Boston Twenty Second February 1868

Dear Sir

I have received your earnest letter with much gratification and esteem it as a very high privilege to be so addressed. Accept my thanks and the assurance of my sympathy

Faithfully Yours

Charles Dickens

Louisiana Tech has received two letters on loan written by Charles Dickens – including the one above which, before now, has been unpublished.

Dr. Donald Kaczvinsky, director of the School of Literature and Language, said the letters are owned by Lorna Kardatzke, whose father, Frellsen Smith, taught at Tech from 1938 to1972. Kardatzke contacted Tech English professor Dr. Pat Garrett and first gave the university a 17th century biography of Queen Elizabeth with a copper plate engraving of Elizabeth.

“In January, she sent us a list of letters – the Dickens letters – on loan,” Kaczvinsky said. “One of them is unpublished and tells details of Dickens’ life. It has Charles Dickens’ signature, and the other has Dickens’ letterhead with his address from the Tavistock House, printed at the top.”

Dr. Rick Simmons, director of the Center for Academic and Professional Development and an associate professor of English, said the unpublished letter was written in January 1859.

“I’ve been in touch with Leon Litvack, one of the editors of the Dickens letters, and he was the first one to tell me that the letter was unknown,” Simmons said. “He confirmed it and was really excited.”

Simmons said Dickens was to be in Providence, R.I., the day before the letter was sent, but this new letter puts Dickens in Boston on the day he wrote it, which is a detail about Dickens life that had not been known.

“To think that we have something here at Tech that no one has seen before is remarkable,” Simmons said. “There aren’t many opportunities like this.”

Kardatzke, who resides in Wichita, Kansas, said Garrett is the one who came up with the idea of the letters being loaned to Tech in honor of her father.

“I am so thrilled,” she said. “I can’t tell you how happy I am with the idea of a memorial for my father, and the manuscripts are being studied and enjoyed.”

She said she was also surprised when one of the letters was discovered to have been unknown.

“It slipped through the cracks, and it had been in our house for probably 10 years,” Kardatzke said.

Kardatzke’s father was Tech’s first technical writing professor who, besides being an alumnus from Tech himself and marrying a Tech alumna, instilled a love for literature in Kardatzke.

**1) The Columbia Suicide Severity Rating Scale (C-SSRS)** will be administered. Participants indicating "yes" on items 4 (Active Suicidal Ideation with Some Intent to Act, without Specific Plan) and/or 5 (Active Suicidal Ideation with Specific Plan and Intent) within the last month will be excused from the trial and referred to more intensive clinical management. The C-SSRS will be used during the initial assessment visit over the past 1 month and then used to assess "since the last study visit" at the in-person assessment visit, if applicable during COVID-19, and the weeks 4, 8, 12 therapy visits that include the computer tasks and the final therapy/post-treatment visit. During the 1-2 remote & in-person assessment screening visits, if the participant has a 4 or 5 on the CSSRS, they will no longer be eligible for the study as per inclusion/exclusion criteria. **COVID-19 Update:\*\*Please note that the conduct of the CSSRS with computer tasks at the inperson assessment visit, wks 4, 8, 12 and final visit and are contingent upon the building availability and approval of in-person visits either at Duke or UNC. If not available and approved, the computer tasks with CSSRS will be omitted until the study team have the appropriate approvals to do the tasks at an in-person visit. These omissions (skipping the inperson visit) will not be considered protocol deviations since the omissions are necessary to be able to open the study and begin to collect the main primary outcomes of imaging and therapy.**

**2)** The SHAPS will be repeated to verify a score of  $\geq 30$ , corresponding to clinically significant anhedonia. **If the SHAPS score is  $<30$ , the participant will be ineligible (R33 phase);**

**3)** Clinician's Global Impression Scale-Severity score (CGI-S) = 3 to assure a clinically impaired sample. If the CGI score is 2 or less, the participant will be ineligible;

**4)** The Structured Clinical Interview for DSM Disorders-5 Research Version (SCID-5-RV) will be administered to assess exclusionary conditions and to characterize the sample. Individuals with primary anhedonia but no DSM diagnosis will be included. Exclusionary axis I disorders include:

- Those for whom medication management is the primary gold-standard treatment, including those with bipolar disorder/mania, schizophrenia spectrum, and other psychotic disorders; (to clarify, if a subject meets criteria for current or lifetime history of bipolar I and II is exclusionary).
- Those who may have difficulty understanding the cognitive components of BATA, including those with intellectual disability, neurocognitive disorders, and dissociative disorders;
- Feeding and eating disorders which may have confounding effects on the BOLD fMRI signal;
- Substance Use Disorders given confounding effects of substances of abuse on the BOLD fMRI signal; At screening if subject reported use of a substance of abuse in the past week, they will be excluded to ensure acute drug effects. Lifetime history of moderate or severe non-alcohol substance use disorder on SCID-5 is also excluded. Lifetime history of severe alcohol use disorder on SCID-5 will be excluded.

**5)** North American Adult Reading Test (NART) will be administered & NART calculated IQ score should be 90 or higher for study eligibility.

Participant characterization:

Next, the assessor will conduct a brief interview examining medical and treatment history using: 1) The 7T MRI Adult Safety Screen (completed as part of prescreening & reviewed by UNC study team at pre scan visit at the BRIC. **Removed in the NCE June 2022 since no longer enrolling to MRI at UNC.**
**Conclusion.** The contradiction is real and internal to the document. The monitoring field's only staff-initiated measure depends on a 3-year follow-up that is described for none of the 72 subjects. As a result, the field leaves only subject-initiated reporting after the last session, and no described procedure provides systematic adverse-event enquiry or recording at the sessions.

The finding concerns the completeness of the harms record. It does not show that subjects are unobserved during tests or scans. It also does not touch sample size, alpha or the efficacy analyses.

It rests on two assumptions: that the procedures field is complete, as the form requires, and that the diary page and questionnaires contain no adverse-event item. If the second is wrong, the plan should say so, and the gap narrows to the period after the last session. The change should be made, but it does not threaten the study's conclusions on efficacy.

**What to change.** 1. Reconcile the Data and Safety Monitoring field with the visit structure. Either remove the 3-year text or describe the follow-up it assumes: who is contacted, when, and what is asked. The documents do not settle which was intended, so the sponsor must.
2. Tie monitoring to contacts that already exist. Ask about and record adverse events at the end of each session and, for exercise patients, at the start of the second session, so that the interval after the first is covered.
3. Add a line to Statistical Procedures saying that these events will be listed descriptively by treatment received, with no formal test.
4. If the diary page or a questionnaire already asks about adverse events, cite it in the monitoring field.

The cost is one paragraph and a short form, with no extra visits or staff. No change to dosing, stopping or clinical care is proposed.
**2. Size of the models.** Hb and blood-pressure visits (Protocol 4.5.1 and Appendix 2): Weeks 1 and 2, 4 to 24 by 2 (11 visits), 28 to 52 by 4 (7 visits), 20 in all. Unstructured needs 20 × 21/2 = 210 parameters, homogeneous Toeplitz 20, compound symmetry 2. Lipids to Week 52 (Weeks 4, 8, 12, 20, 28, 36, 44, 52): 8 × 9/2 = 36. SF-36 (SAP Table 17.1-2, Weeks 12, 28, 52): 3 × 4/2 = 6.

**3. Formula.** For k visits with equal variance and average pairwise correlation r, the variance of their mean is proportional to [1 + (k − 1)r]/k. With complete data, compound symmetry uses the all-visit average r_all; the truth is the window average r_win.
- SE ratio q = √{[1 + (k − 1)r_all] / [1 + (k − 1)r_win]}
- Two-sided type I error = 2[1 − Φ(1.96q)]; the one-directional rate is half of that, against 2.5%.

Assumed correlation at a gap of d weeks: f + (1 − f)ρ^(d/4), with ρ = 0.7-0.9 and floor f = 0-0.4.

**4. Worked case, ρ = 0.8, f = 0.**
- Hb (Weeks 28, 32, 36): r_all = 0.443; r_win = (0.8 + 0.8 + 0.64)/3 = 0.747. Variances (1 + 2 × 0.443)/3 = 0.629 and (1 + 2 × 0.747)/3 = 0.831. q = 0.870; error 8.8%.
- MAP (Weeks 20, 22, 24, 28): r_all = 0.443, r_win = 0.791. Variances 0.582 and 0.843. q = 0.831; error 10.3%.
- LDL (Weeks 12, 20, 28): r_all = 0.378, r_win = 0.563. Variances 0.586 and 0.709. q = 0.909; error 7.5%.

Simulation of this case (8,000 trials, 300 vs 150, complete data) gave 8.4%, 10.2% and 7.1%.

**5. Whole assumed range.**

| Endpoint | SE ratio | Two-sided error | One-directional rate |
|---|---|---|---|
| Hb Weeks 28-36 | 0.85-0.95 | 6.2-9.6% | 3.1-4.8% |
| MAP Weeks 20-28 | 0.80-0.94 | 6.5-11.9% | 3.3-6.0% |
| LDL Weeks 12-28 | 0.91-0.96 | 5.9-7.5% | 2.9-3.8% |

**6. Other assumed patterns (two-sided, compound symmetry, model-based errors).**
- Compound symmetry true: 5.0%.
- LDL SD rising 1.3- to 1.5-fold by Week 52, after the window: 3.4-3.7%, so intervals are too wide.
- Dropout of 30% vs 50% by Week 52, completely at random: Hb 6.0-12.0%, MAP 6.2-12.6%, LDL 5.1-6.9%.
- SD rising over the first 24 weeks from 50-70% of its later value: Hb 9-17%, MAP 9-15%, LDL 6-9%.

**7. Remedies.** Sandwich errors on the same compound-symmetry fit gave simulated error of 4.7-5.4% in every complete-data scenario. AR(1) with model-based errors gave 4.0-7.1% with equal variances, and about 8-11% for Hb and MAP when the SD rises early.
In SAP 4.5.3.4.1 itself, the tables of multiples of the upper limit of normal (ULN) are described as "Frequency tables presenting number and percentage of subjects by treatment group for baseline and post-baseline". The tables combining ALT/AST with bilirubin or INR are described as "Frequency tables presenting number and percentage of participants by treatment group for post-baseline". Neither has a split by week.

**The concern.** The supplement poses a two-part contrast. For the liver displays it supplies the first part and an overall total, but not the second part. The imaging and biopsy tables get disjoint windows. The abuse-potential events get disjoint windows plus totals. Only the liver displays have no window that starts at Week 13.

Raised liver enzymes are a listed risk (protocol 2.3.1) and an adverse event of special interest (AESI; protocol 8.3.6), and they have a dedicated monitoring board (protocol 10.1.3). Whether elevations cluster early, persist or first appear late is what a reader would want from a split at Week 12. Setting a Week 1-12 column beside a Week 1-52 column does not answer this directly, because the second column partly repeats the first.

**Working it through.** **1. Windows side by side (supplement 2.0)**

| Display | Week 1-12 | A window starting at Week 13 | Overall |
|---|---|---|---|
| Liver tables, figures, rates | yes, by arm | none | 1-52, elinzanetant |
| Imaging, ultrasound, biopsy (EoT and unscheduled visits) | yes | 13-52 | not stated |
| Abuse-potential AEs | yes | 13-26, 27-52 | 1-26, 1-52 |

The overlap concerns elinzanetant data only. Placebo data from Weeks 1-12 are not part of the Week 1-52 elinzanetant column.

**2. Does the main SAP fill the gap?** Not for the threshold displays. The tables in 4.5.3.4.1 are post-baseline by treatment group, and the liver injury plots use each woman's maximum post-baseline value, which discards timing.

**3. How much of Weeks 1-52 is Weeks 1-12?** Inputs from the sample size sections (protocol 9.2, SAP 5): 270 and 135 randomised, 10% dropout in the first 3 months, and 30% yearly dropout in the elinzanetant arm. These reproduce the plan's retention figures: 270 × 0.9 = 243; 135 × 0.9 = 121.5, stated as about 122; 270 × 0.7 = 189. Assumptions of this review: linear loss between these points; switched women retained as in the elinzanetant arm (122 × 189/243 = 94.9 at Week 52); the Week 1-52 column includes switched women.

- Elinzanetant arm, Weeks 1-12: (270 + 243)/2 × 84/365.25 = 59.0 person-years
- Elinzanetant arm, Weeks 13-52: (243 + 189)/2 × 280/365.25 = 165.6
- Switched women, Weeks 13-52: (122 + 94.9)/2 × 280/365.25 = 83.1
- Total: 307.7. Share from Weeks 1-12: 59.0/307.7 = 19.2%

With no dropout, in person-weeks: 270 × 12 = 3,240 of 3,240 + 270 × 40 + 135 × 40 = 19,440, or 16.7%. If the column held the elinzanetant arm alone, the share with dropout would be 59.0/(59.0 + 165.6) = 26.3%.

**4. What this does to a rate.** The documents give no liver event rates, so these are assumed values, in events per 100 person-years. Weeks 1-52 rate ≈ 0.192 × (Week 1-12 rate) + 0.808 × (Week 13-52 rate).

“I love literature,” she said. “(Collecting manuscripts) started as a hobby, and my husband and I began a museum in Wichita eight years ago.”

Her husband, Dr. Jon Kardatzke, and she founded the Museum of World Treasures, which displays their historical collection of various world documents and artifacts, some which Jon Kardatzke started collecting when he was 16 years old.

Kardatzke has collected letters and documents written by a variety of literary greats, including Nathaniel Hawthorne, Robert Frost, Robert and Elizabeth Barrett Browning, Edgar Allan Poe, Lord Byron and several others. She even gave a letter written by Mark Twain to Garrett, who loaned the document to Tech’s archives.

“The Frellsen Fletcher Smith Memorial Collection will give Tech a cultural attraction which will testify to the worth of the humanities, an often neglected domain in our rush to new technologies,” Garrett said.

The letters are available for viewing at Tech’s Prescott Memorial Library on the fourth floor.

“We are thrilled to have this collection on loan at Tech and hope we can get some more,” Kaczvinsky said. “It’s good for the students; they see a bit of Dickens’ background, and I hope this is the start of a growing collection.”

Kardatzke said when she visits Tech in the spring, she plans to bring a handwritten stanza by Alfred Tennyson, whom her father wrote his thesis on.

“I consider Ruston home and always will,” she said. “To be part of the Tech scene is really exciting for me. To have this connection to Tech is very important and special, and I will continue to bring signed manuscripts as long as they want them.”

Written by Judith Roberts